Argentine stock markets and its currency have both plunged after Conservative Argentine President Mauricio Macri suffered a shock defeat in primary elections on Sunday.
In early trading, Argentina’s main Merval stock index fell 32%, while the peso slumped 25% against the dollar.
Some of the country’s most traded stocks have lost one third of their value in just two hours.
Mr Macri’s loss has sparked fears of a change to the market-friendly regime.
There have been big drops in companies such as cement producer Loma Negra – down around 50% – and electricity distributor Pampa Energia which is off around 30%.
The presidential elections take place in two months’ time.
Left-wing candidate Alberto Fernández – who defeated Mr Macri in the primary – is now seen as the front-runner in presidential elections due in October.
His running mate is former president Cristina Fernández de Kirchner, who presided over an administration remembered for a high degree of protectionism and heavy state intervention in the economy.
Analysis by Daniel Gallas, BBC South America Business Correspondent
Argentina is a country that has suffered with all sorts of economic problems that are taught in textbooks.
But even by its standards, this market meltdown is unprecedented.
In just two hours, a third of the Merval index (which accounts for the most traded stocks in the country) was wiped out in value.
Investors are now pushing the “sell” button, as many believe it will be impossible for President Mauricio Macri to win the upcoming election in October.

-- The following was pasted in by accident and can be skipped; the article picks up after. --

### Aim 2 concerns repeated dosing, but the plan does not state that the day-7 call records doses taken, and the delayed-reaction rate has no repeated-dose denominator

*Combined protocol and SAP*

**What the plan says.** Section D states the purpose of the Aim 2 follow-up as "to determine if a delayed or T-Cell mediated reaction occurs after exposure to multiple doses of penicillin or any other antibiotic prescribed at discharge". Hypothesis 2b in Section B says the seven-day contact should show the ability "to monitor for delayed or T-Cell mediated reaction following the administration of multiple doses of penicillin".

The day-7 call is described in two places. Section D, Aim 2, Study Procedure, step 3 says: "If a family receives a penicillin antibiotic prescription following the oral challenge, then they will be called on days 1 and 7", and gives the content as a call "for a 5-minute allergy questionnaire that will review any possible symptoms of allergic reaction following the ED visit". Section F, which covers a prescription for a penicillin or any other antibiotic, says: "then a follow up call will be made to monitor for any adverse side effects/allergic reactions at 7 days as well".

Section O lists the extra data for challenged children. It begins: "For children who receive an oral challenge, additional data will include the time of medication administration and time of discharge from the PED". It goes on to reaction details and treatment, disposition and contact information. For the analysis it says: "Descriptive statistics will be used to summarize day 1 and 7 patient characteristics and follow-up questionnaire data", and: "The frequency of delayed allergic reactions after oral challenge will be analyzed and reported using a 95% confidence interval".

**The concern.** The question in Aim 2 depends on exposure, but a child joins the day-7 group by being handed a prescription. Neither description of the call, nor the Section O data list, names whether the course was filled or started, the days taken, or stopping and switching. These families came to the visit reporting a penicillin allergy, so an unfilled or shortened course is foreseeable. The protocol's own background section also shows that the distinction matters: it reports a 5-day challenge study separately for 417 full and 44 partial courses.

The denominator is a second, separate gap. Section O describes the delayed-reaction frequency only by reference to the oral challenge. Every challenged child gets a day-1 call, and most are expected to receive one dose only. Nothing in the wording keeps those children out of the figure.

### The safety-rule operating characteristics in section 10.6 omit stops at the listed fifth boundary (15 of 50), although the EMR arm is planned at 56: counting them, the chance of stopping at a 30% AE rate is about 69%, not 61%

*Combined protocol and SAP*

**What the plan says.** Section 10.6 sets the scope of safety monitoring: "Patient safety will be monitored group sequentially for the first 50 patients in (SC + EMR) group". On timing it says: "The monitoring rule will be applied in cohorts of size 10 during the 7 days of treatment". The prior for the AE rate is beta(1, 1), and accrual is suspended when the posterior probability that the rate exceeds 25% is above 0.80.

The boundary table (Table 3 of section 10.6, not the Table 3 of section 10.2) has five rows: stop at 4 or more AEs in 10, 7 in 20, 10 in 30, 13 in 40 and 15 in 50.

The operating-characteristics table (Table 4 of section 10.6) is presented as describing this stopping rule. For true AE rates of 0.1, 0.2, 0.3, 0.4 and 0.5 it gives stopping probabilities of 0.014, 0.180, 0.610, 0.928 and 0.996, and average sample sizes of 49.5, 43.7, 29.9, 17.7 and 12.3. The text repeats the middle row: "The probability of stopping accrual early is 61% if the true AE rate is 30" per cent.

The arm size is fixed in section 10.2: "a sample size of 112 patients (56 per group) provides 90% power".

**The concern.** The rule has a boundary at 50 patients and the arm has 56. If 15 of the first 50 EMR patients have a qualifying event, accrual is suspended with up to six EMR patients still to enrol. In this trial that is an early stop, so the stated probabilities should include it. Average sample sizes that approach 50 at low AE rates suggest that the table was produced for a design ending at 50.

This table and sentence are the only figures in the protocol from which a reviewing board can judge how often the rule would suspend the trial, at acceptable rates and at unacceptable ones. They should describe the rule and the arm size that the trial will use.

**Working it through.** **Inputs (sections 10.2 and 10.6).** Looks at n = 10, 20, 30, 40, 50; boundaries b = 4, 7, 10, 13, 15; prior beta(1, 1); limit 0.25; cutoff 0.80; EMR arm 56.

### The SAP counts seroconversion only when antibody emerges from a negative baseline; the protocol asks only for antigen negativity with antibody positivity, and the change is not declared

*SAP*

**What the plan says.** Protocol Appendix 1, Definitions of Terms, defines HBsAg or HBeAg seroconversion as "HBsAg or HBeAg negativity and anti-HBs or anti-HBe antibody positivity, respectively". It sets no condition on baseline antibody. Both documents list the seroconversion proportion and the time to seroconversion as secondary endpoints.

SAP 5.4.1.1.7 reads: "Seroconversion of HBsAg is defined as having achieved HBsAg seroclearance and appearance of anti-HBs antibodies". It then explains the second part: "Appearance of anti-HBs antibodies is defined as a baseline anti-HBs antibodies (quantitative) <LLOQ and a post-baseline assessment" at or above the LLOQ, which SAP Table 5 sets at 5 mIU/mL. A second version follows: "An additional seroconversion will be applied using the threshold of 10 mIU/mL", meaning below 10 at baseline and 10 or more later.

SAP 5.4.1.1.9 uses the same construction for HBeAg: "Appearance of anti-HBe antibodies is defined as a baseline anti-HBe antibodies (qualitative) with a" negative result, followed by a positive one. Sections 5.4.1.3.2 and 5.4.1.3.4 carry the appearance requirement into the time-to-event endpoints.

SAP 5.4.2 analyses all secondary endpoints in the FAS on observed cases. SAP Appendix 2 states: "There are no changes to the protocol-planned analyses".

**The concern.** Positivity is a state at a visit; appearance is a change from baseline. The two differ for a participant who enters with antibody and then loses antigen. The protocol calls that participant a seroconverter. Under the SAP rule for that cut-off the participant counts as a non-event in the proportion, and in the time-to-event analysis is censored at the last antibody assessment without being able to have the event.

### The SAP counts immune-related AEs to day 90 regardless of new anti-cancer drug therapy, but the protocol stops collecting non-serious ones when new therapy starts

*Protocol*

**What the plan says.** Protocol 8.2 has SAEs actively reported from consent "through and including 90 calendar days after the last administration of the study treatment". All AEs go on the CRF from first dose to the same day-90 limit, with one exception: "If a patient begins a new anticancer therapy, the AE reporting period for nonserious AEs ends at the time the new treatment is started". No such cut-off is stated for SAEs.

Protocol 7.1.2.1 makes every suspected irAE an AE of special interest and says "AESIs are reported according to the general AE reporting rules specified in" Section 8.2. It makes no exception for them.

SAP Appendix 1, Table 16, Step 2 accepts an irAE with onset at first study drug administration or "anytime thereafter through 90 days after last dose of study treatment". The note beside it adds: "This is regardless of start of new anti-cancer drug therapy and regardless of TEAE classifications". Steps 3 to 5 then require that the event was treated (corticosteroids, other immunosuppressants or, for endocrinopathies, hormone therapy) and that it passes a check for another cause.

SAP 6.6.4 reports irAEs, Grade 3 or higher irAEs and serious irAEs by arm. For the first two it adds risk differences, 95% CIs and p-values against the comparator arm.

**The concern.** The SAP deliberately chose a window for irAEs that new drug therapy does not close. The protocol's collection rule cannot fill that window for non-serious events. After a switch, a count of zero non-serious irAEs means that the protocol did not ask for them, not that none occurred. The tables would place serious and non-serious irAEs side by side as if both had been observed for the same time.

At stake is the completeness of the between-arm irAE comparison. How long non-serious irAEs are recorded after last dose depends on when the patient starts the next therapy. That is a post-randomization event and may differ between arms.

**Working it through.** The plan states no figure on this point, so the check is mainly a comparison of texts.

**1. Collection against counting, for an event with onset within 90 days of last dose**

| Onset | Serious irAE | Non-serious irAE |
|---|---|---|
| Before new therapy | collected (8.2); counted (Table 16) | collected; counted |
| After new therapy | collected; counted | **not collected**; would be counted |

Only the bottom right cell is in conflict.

If he loses, this will be the end of a pro-business agenda to save Argentina’s economy that has been implemented since Mr Macri came to power in 2015, which includes IMF loans, austerity measures and the end of capital controls.
Sunday’s primaries were seen as vindication for “Kirchnerismo” which have for years denounced Mr Macri’s plan as ineffective. The country is in recession and still suffering with inflation and poverty.
There are still two more months to go until the election – but few believe there will be surprises as big as this one coming up again.
Edward Glossop, from the London-based consultancy Capital Economics, said Mr Macri’s government could pull out all the stops to try to shore up popular support.
This could include easing budget curbs imposed as part of Argentina’s agreement with the International Monetary Fund.
“An outright loosening of the purse strings is possible. The IMF would probably turn a blind eye to this, since it is in its interest for President Macri to secure re-election,” he said, but added: “We doubt that these efforts would be enough to change voter perception.”
Argentina is currently in a recession and posted 22% inflation for the first half of the year, one of the highest rates globally.
Poverty now affects 32% of the population.